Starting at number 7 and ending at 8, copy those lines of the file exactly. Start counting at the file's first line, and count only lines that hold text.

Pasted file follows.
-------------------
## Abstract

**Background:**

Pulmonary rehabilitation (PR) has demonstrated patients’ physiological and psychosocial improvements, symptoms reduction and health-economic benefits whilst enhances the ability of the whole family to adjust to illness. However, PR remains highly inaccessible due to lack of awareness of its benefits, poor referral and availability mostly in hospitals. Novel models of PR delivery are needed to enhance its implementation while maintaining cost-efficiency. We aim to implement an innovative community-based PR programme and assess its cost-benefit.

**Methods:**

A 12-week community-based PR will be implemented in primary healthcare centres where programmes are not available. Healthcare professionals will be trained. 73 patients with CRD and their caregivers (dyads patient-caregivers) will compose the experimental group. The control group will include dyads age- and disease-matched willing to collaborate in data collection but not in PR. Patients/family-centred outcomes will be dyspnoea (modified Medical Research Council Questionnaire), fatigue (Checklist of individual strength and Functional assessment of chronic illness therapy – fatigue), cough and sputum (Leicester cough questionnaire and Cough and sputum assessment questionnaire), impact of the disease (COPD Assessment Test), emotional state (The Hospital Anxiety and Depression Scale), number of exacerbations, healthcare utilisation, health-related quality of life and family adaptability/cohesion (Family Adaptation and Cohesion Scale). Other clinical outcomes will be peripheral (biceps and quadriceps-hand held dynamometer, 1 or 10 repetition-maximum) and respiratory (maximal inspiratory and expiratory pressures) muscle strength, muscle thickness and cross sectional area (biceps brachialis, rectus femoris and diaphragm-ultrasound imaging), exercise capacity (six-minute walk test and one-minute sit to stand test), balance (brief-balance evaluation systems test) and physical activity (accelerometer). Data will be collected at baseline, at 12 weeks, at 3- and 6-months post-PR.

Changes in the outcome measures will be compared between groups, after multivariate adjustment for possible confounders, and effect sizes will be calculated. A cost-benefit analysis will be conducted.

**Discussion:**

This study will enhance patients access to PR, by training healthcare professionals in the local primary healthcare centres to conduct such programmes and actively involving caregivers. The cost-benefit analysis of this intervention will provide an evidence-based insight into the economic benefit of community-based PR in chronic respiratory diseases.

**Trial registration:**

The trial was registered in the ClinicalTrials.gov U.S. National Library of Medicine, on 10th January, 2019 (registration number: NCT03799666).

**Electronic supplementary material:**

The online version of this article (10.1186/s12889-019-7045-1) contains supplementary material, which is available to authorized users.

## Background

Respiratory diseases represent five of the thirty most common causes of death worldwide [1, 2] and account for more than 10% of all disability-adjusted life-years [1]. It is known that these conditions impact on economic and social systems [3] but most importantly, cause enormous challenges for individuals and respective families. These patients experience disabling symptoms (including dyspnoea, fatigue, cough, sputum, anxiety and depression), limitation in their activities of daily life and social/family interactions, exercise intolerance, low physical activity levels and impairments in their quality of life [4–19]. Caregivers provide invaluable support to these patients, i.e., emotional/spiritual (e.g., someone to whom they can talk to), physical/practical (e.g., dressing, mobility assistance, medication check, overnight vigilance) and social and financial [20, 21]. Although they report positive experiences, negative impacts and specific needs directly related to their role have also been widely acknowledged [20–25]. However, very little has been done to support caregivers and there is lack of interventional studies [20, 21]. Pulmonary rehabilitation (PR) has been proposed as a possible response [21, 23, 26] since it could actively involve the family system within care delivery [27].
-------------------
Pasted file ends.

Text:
**Discussion:**

This study will enhance patients access to PR, by training healthcare professionals in the local primary healthcare centres to conduct such programmes and actively involving caregivers. The cost-benefit analysis of this intervention will provide an evidence-based insight into the economic benefit of community-based PR in chronic respiratory diseases.